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Giving a Second Chance—and a Career Path – to People with Criminal Backgrounds
“When you have an arrest or conviction record, it tends to be a scarlet letter,” says Kevin Brown, project administrator for Safer Foundation’s Economic Mobility Second Chance Hiring Project. “People tend to pay for their crimes for their lifetime.”
Safer Foundation—a Chicago-based nonprofit—takes a holistic approach to assisting people with arrest and conviction records, including helping them reenter the workforce. This can be an uphill climb, as people with arrest and conviction records often face restrictions on the kind of work that they can do. For example, many people convicted of a criminal offense for breach of trust or dishonesty need a waiver from the Federal Deposit Insurance Corporation (FDIC) to work at a financial services firm that it regulates. That process can be lengthy and costly, preventing qualified candidates from accessing jobs at employers like JPMorgan Chase, even if their criminal background has no specific bearing on role they are being considered for.
“That’s the harsh reality of having an arrest and conviction record. People come out of that process — even though they have satisfied the requirements of the state — they are re-penalized again and again. That’s what we’re trying to change,” Brown says.
Clearing the Way
This trend affects millions of workers–one in three working-age adults in the United States has a criminal record. To help address these challenges, JPMorgan Chase is working with policy and community leaders to eliminate barriers to employment for people with arrest and conviction records. Last October, it launched a program in Chicago to further build its employment pipeline for people with criminal backgrounds whose histories fit within industry guidelines, including FDIC requirements. Safer Foundation, along with Skills for Chicagoland’s Future, Cara and Cabrini Green Legal Aid, are collaborating with JPMorgan Chase in this effort.
Since the launch of the program, JPMorgan Chase has hired eleven people with a record in Chicago.
In 2019 alone, JPMorgan Chase hired more than 3,000 people with arrest and conviction records nationwide, which accounted for roughly 10 percent of new hires. It also supported recent changes to the FDIC criteria that allowed for the onboarding of more than two dozen people who it would otherwise have been prohibited from hiring.
Building Opportunities in a Pandemic
Skyrocketing unemployment numbers due to the impacts of the coronavirus have made it even harder for workers to secure a well-paying job. Skyrocketing unemployment numbers due to the impacts of the coronavirus have made it even harder for workers to secure a well-paying job. At least 1 million new unemployment claims have been filed in the U.S. each week, since the week ending March 21, based on Department of Labor statistics.
“Now many people need a job,” said Sodiqa Williams, Vice President of External Affairs and General Counsel for Safer Foundation.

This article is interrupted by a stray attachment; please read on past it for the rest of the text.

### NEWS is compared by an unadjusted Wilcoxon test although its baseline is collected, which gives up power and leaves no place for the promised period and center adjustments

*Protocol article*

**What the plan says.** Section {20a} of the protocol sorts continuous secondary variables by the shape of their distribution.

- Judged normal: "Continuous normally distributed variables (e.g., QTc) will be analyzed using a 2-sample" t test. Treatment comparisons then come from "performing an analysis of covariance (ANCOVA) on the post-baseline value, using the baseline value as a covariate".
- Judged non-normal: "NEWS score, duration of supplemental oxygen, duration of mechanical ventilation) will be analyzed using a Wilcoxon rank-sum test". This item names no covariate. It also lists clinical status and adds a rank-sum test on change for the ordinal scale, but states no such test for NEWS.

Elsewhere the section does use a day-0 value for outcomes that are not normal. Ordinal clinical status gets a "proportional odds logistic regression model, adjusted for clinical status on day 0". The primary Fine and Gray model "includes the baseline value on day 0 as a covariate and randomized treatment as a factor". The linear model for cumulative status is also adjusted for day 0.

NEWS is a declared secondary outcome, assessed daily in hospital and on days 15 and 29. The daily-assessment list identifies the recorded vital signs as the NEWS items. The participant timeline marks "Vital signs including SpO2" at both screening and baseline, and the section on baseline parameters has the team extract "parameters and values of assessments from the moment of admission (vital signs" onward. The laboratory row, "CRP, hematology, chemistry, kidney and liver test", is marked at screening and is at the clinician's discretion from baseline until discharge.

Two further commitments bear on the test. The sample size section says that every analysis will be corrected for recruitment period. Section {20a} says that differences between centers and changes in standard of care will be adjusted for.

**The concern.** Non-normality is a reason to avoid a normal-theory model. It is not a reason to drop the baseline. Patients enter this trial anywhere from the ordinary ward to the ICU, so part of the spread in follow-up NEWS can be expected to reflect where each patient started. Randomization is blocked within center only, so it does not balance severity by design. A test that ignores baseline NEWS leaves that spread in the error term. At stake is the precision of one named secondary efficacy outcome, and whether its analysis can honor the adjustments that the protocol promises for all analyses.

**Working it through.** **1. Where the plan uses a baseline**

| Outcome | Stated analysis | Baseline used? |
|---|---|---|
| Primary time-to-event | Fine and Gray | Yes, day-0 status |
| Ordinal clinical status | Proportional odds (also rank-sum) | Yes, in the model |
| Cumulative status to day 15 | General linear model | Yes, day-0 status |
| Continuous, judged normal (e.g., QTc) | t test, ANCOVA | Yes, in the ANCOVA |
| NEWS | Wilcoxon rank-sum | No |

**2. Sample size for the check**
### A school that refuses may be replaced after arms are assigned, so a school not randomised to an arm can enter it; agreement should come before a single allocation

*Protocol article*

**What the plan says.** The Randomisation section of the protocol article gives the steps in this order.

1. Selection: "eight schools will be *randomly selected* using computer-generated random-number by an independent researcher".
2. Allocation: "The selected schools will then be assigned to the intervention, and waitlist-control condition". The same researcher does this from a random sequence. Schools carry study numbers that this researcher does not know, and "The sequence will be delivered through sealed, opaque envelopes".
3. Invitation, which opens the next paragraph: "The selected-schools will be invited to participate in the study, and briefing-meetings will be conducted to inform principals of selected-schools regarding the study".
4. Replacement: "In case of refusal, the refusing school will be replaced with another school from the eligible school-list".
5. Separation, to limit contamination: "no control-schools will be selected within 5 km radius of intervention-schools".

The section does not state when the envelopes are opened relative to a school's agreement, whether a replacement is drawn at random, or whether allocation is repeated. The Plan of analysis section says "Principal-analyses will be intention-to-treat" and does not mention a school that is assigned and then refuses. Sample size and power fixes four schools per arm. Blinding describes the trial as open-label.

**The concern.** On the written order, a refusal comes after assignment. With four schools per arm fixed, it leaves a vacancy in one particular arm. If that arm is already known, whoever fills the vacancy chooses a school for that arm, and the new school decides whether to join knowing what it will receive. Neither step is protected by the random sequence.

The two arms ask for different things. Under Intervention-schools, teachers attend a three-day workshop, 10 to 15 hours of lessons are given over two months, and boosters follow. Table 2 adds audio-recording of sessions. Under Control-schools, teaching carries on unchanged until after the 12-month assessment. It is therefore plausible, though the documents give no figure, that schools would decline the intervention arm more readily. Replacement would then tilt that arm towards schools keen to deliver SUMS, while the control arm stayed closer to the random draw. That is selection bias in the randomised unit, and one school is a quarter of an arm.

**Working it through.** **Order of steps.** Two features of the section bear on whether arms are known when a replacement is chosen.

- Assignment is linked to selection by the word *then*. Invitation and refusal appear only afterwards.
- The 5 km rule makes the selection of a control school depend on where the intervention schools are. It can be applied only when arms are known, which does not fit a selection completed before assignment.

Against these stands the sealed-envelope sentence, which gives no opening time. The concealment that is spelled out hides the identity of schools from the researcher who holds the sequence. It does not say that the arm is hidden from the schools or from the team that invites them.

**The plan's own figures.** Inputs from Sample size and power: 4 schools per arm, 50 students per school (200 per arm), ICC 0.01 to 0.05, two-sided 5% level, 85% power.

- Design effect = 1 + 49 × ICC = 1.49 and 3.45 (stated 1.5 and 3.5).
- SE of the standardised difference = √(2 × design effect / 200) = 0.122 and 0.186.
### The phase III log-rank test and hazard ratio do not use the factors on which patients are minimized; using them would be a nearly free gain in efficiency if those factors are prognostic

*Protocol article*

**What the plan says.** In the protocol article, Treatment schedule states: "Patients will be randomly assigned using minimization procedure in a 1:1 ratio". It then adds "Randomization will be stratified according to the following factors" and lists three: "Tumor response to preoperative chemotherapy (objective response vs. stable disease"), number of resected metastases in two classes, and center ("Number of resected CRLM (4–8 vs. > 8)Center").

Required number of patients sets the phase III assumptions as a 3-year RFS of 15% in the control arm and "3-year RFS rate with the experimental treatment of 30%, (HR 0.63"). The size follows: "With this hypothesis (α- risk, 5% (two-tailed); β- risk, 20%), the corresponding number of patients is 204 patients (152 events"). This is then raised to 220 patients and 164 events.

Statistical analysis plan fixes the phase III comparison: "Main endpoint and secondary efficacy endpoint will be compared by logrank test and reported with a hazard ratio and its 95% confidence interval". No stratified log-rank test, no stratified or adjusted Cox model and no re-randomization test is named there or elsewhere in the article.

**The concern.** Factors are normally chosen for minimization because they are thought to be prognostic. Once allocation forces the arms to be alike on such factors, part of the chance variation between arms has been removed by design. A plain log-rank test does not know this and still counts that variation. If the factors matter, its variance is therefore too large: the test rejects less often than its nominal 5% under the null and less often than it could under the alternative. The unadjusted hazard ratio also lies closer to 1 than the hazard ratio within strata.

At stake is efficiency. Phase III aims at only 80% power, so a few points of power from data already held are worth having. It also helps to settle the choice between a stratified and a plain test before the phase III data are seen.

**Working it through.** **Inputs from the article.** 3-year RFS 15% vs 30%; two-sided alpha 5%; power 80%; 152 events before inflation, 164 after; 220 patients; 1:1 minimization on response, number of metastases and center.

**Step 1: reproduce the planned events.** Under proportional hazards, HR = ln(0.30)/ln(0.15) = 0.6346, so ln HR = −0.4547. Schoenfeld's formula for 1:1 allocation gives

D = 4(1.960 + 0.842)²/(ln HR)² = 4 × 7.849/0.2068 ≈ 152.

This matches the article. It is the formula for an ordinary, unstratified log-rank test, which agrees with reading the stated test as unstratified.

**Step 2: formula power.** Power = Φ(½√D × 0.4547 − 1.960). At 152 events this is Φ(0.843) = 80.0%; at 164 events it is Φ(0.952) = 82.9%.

Prior to the pandemic, there was a need for workers to fill open roles and it was a priority for companies to build diverse pipelines, Williams says, adding that the current state of the economy will only exacerbate the challenges people with conviction records are already facing.
“The impact of the COVID-19 crisis on jobs and the economy has further highlighted the need to address inequalities and barriers to employment for people in vulnerable communities,” says Heather Higginbottom, president of the JPMorgan Chase PolicyCenter.
Rewriting the Rules—And Changing the System
Last year, JPMorgan Chase launched the JPMorgan Chase PolicyCenter to develop and advance evidence-based policy solutions that drive more inclusive growth—starting with advocating for federal and state policy changes to remove obstacles to employment for people with criminal backgrounds.
The PolicyCenter supports establishing automatic record expungement for certain offenses, and endorsed the Fair Chance Act, which was signed into federal law in December 2019. It is also backing a proposed rule by the FDIC and the Fair Hiring in Banking Act that will make it easier for people with convictions for certain low-risk crimes to qualify for jobs in the banking industry—when their background does not have a bearing on the requirements for the role.
“We are advocating for a policy agenda that helps remove barriers to employment, says Higginbottom. “That includes helping advance clean slate legislation in states across the U.S. and advocating for common sense reforms to help people access jobs in the financial sector while maintaining the safety and soundness of the country's depository institutions,” Higginbottom said.
JPMorgan Chase has supported Safer Foundation’s and the National Employment Law Project (NELP)’s work over the years, including the creation of a toolkit for employers in the healthcare industry to hire people with arrest and conviction records. It is now partnering with the groups to create a new toolkit to help employers across the financial services industry.
“At the heart of everything that we’re looking at, it’s about dismantling systems of oppression and the exclusion of people based on their race and involvement with the justice system,” Williams says. “It is time for America to establish new cultural norms and say, ‘We will not tolerate racism and the indefinite social exclusion of people with arrest and conviction histories. We need to achieve racial and economic equity.’ Working with employers, like Chase, will create access to an industry historically closed to people with records, and move us closer toward social justice.”
By sharing lessons learned from its own program in Chicago, JPMorgan Chase hopes to accelerate the process of more companies broadening their pipelines and giving people with criminal backgrounds a Second Chance.